there isn't very much more.
...Burton's statements
would appear to be

the expression
of a hallucinatory complex,

induced by atmospheric
influences ofthe planet,

plus obscure symptoms to which
the brain's cortical substance

contributed in some measure through
the excitation of associated zones.

This report in no way reflects
the actual facts.

Or almost in no way.
There's a different opinion
offered by Professor Messenger

who believes
that the information

supplied by Burton
could be true

and needs to be
thoroughly studied.

l saw everything l described
with my own eyes!

l would dare to venture
another opinion.

We are on the verge
of an immense discovery,

and it would be unwise to be
influenced by the fact that we base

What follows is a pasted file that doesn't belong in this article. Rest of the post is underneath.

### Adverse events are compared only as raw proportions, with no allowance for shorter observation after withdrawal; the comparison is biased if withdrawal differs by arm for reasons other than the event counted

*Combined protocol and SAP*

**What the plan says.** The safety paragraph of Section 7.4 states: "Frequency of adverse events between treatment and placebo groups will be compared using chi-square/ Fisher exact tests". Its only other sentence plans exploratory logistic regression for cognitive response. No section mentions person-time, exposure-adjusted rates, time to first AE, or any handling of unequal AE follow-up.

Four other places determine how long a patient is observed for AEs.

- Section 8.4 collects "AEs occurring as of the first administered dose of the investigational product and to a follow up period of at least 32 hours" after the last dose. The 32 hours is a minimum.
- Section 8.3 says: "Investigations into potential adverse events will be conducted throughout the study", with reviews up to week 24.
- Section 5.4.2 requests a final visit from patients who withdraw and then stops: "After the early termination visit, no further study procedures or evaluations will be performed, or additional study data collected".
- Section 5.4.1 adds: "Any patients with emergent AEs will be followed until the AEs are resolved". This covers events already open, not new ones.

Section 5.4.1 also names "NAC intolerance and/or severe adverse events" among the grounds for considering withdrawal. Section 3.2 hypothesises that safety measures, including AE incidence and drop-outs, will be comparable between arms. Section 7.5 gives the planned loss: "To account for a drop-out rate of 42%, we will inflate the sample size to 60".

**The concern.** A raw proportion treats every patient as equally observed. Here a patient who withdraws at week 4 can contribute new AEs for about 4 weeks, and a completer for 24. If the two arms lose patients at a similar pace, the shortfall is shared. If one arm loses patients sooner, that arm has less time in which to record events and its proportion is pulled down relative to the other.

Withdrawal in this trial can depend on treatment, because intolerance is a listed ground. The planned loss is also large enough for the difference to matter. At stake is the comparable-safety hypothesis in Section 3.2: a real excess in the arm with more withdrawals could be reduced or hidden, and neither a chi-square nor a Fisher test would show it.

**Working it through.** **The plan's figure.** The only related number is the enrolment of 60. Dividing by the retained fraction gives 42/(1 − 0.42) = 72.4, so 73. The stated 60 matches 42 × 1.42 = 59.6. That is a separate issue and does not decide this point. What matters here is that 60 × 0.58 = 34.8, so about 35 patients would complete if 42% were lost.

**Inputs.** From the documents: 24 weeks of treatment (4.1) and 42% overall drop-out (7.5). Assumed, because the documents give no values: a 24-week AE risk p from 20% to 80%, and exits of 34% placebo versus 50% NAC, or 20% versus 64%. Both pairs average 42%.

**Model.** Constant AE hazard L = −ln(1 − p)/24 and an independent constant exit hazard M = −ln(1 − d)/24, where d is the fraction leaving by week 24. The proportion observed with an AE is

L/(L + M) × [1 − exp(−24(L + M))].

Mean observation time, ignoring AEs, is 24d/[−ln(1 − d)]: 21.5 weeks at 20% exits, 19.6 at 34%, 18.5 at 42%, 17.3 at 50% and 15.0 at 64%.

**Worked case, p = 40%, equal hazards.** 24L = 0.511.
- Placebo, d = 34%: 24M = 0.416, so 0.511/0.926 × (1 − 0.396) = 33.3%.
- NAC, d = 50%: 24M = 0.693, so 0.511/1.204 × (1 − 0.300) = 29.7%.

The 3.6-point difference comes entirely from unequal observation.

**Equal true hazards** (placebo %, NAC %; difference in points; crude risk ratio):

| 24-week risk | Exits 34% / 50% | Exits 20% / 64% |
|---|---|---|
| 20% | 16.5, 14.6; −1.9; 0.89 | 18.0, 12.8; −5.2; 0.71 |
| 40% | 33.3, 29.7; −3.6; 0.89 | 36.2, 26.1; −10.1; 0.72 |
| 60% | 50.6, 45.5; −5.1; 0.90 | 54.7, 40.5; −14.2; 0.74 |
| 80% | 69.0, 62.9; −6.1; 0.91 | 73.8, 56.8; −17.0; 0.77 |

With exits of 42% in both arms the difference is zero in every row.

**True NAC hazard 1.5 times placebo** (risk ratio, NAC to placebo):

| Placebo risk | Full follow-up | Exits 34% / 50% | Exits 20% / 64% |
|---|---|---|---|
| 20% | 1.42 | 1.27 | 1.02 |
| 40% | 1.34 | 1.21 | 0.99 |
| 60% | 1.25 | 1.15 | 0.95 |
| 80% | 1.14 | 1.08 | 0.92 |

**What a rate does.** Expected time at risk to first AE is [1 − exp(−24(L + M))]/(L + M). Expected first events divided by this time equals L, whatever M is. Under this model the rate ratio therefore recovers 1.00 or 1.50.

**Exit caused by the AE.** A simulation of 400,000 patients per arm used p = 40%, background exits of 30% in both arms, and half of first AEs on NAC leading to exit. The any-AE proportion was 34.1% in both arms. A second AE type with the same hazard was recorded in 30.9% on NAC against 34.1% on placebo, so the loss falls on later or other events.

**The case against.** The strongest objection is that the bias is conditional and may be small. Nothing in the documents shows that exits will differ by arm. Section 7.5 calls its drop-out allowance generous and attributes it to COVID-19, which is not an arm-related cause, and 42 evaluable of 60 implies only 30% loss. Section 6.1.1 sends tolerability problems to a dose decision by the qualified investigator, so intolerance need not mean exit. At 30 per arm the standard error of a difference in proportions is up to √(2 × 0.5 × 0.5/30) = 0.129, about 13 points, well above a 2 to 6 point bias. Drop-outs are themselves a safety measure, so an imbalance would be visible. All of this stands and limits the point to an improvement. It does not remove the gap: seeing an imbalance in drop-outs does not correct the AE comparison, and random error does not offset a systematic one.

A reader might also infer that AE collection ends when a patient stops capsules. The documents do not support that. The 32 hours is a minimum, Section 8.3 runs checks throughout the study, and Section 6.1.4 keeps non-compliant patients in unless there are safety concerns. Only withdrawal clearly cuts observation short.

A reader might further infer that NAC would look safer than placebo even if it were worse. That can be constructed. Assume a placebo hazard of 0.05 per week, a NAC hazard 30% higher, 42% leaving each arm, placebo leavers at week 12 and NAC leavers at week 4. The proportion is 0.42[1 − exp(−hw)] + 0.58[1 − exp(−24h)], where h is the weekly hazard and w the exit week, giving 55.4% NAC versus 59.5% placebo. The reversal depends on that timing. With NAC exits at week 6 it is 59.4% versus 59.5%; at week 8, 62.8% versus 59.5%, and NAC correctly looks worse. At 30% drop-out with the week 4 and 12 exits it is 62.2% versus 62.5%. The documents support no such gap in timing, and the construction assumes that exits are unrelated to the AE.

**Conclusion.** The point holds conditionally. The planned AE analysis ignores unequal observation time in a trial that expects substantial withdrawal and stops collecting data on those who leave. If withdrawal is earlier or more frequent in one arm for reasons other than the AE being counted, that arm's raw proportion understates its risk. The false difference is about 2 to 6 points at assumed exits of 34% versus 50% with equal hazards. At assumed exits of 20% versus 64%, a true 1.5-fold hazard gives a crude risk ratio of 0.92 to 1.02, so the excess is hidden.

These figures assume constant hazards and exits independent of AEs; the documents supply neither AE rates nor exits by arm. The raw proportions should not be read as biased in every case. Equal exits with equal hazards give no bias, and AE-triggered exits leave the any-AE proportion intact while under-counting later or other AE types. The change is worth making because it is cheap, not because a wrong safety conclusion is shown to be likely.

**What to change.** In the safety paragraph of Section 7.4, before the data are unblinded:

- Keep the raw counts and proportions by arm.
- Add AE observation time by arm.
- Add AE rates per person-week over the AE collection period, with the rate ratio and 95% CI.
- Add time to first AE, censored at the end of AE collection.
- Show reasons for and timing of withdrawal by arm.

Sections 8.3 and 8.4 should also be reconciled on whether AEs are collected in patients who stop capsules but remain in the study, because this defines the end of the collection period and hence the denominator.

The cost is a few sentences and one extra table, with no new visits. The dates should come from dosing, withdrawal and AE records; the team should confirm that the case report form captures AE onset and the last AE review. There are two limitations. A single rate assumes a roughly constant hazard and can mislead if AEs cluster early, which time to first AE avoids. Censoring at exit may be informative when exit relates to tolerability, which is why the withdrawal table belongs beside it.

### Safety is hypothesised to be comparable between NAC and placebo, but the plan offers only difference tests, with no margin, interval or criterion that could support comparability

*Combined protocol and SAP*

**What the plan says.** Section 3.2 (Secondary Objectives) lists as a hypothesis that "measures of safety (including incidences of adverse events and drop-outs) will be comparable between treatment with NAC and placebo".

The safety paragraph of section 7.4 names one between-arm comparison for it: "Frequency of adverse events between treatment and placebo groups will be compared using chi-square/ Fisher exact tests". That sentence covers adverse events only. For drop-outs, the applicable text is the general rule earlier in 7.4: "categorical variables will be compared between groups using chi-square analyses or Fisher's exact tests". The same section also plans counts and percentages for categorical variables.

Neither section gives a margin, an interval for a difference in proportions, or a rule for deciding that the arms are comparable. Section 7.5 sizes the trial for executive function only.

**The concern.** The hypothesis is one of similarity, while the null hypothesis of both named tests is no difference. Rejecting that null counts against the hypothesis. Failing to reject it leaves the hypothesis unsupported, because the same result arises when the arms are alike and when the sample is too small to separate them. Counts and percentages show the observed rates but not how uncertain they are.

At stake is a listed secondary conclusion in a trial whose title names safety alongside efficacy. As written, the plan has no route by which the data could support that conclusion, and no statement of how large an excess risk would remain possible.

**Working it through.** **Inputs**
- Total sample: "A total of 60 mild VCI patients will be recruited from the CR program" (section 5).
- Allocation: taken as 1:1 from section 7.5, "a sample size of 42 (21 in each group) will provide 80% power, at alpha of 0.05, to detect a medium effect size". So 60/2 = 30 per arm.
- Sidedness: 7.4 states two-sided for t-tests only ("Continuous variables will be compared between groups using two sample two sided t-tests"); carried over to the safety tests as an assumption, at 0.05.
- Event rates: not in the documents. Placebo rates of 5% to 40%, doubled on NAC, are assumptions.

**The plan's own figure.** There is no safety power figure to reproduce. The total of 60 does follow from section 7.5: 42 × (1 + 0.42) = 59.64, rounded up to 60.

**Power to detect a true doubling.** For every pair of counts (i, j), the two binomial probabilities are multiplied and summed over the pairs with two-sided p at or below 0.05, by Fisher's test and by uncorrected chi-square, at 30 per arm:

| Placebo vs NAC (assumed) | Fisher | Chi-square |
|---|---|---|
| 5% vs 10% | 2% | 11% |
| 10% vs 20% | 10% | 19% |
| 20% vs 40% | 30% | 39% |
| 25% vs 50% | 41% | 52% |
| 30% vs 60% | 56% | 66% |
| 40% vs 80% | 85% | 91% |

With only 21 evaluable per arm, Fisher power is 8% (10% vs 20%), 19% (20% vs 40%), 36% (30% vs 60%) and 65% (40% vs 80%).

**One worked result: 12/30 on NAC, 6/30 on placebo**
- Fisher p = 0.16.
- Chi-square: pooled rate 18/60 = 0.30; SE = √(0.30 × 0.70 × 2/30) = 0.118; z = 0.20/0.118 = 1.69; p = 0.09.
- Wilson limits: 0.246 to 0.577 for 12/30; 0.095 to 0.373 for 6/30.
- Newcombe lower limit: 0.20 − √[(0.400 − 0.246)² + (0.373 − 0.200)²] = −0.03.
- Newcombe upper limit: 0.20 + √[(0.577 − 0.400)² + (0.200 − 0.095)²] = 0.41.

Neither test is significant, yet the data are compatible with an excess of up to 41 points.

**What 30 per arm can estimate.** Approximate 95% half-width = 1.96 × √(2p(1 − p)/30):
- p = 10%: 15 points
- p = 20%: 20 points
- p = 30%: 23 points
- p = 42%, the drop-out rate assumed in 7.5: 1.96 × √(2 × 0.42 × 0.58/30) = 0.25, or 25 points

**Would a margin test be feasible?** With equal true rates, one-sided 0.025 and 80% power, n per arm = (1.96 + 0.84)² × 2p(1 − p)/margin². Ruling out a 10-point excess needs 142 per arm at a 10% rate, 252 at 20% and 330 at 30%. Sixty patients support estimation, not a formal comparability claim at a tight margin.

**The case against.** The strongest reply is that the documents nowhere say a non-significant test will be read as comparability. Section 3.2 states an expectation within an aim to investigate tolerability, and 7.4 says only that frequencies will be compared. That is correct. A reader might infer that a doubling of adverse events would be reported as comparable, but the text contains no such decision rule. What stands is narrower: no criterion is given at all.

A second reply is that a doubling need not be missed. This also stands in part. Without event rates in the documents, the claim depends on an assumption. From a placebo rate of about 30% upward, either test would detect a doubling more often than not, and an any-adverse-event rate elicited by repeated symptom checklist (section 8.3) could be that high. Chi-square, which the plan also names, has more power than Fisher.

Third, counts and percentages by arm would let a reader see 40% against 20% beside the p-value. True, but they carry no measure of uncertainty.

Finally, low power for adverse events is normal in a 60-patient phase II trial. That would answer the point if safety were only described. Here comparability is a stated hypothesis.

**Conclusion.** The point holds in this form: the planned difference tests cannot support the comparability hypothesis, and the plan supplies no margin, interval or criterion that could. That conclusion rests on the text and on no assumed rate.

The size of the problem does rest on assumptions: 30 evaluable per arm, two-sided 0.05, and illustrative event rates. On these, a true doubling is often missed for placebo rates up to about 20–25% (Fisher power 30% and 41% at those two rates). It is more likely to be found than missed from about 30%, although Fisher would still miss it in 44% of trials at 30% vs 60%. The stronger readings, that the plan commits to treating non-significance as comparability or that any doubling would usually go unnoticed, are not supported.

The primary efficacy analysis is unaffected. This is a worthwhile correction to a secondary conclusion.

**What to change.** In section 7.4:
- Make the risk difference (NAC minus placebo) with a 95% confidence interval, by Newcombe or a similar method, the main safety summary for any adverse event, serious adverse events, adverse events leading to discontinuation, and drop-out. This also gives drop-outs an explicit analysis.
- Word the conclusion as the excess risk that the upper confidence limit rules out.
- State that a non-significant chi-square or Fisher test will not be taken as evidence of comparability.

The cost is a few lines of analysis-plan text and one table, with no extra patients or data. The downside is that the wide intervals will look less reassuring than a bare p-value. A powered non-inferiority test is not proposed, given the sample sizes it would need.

our decision upon the observations
of an unqualified layman.

Every explorer may well envy
this pilot,

his presence of mind,
his talents of observation.

Moreover, given
the recent information,

we are bound morally
to press forward with our probes.

l can understand
how Professor Messenger feels,

however let's look back
at the long road we've traveled.

For all our work, the Solaris probes
are back where we began.

Years of effort
have proven useless.

All we know about Solaris
reminds me of a mountain
of separate facts

which we are unable to squeeze
into the framework of any conception.